And then, another two things. What is the spirituality of the diocesan clergy? As that priest was saying to the religious: ‘I have the spirituality of the religious congregation that Saint Peter founded’. What is the spirituality of diocesan clergy? It is diocesan communion. Diocesan communion has three approaches, three relationships. The first is the relationship with the bishop, but I have already spoken enough about this. The first relationship: one cannot be a good diocesan priest without a relationship with the bishop. Second: the relationship within the presbyterate. Friendship among you. It is true that one cannot be a close friend to everyone, because we are not equals, but good brothers, yes, whom we love. And what is the sign that there is brotherhood in a presbyterate, there is fraternity? What is the sign? When there is no gossip. Gossip, chatter is the scourge of the presbyterate. If you have something against him, say it to his face. Say it man to man. But do not talk behind his back: this is not human! I am not speaking of spiritual humanity, no, it is simply not human. When there is no gossip in a presbyterate, when that door is closed, what happens? Well, there is a little racket, in meetings things are said to one’s face, ‘I disagree!’, one raises one’s voice a bit.... But as brothers! At home, we brothers would argue like this. But in truth. And then, taking care of one’s brothers, loving them. ‘Yes, Father, but you know, I find that other person unpleasant...’. But I too find many who are unpleasant and I am unpleasant to someone else; this is a natural part of life, but the level of our consecration leads us to something else, to be harmonious, in harmony.
This is a grace that you must ask of the Holy Spirit. That phrase of Saint Basil — which some say was not Saint Basil’s — in the treatise on the Holy Spirit: ‘Ipse harmonia est’, He is harmony. The Holy Spirit seems somewhat curious, because with his charisms — because all of you are different — he creates, so to speak, disorder: everyone diverse. But then he has the power to create within that disorder a richer order, with many different charisms that do not nullify each one’s character. The Holy Spirit is the One who creates unity: unity in the presbyterate.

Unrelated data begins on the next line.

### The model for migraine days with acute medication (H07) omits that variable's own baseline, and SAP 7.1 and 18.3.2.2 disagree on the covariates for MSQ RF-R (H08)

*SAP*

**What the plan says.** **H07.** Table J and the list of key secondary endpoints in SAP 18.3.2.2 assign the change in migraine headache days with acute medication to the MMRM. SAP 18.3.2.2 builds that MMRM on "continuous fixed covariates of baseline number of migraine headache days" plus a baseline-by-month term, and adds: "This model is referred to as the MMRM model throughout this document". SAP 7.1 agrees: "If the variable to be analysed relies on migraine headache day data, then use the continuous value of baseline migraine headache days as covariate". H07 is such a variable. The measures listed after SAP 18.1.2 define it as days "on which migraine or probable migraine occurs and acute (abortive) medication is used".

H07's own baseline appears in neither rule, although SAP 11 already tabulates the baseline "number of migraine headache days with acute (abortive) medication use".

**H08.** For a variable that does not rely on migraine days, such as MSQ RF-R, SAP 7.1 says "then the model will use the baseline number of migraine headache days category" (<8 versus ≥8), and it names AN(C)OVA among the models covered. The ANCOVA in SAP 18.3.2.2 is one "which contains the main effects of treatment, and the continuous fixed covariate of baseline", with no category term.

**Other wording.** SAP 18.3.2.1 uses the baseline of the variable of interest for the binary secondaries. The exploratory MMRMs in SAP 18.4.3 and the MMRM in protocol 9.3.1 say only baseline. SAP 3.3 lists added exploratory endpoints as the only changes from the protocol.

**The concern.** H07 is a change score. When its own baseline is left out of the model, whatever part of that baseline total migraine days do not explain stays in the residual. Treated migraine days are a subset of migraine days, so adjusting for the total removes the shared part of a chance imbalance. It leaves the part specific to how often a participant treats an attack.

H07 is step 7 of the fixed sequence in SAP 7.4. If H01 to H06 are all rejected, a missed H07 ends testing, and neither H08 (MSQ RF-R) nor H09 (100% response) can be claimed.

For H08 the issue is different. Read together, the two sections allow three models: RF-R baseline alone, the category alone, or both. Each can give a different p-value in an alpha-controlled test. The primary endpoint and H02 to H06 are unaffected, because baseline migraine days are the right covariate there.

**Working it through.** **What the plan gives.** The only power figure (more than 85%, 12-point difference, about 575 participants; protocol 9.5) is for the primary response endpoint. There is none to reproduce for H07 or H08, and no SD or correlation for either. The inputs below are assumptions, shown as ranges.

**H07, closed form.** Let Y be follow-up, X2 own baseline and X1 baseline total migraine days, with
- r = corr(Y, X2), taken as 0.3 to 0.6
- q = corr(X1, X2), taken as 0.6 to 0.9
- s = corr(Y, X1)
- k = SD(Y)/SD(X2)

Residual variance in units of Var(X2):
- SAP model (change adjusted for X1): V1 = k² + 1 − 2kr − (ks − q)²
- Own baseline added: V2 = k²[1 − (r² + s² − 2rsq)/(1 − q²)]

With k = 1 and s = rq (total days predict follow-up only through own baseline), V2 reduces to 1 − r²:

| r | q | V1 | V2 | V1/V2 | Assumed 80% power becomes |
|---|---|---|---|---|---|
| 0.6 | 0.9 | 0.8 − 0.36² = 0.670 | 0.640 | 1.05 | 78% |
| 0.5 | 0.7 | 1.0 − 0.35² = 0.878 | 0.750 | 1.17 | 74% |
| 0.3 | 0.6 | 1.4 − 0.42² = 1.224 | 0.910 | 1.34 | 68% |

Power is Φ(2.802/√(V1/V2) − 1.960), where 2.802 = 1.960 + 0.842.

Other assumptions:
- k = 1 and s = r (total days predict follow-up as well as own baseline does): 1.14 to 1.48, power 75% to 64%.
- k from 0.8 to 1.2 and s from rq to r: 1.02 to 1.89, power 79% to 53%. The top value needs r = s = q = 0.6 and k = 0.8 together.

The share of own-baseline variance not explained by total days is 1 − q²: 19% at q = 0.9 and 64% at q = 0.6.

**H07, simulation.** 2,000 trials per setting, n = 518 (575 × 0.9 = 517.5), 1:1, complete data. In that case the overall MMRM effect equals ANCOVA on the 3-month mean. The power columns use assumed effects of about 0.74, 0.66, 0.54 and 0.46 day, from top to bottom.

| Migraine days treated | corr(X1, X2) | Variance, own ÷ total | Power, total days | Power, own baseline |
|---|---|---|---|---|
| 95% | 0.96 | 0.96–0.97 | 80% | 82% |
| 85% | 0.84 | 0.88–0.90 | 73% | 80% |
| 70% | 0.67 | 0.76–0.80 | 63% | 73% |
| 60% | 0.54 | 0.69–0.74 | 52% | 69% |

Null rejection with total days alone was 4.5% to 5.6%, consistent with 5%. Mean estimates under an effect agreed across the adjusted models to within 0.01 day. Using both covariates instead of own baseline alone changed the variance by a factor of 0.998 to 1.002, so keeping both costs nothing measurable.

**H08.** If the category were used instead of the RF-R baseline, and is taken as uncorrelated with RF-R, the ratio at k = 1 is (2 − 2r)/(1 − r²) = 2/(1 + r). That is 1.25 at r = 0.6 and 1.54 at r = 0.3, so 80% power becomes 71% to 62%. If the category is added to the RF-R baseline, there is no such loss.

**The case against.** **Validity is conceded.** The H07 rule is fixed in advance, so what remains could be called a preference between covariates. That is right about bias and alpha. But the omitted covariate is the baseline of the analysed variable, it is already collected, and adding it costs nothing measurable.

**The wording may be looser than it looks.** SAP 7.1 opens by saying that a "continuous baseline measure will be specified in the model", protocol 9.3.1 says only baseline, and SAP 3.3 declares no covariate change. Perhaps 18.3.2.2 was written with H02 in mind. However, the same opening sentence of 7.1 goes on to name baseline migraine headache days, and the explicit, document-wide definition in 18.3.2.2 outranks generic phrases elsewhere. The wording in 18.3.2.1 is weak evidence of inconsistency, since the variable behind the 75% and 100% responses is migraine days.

The relationship with the bishop, the relationship among you. A negative sign: gossip. No gossip. A positive sign: to state things clearly, to debate, even to get angry, but this is healthy, this is human. Gossip is cowardly.
The relationship with the bishop, the relationship among you, and third: the relationship with the People of God. We are called by the Lord to serve the Lord in the People of God. Rather, we have been drawn from the People of God! This helps a great deal! That memory of Amos, when he says: ‘You are a prophet...’. Me? What prophet? I was taken from the back of the flock, I was a shepherd.... Each of us was drawn from the People of God, was chosen, and we must not forget where we come from. Because many times, when we forget this, we fall into clericalism and forget the people we came from. Please, do not forget mother, father, grandmother, grandfather, the village, the poverty, the difficulties of the families: do not forget them! The Lord has drawn you from there, from the People of God. Because with this memory, you will know how to speak to the People of God, how to serve the People of God. The priest who comes from the people and does not forget that he is drawn from the people, from the Christian community, at the service of the people. ‘But no, I have forgotten; now I feel a little superior to everyone...’. Clericalism, my dear friends, is our worst perversion. The Lord wants you to be shepherds, shepherds of the people, not clerics of the State.
This is the spirituality [of the diocesan priest]: the relationship with the bishop, the relationship among you, and the contact, the relationship with the People of God with the memory — where I come from — and in service — where I am going. And how does one make this grow? With the spiritual life. You have a spiritual father: open your heart to the spiritual father. And he will teach you how to pray, prayer; how to love Our Lady...: do not forget this, because She is always close to the vocation of each of you. The meeting with the spiritual father. Who is not an inspector of conscience; he is one who, on behalf of the bishop, helps you to grow. Spiritual life.
Thank you for coming. I forgot to bring you a booklet that I wanted to give you, but I will send it to the bishop, for each of you. And pray for me; I will pray for you. Do not forget this: the spirituality of the diocesan clergy. Take courage!
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30 November 2018, page 4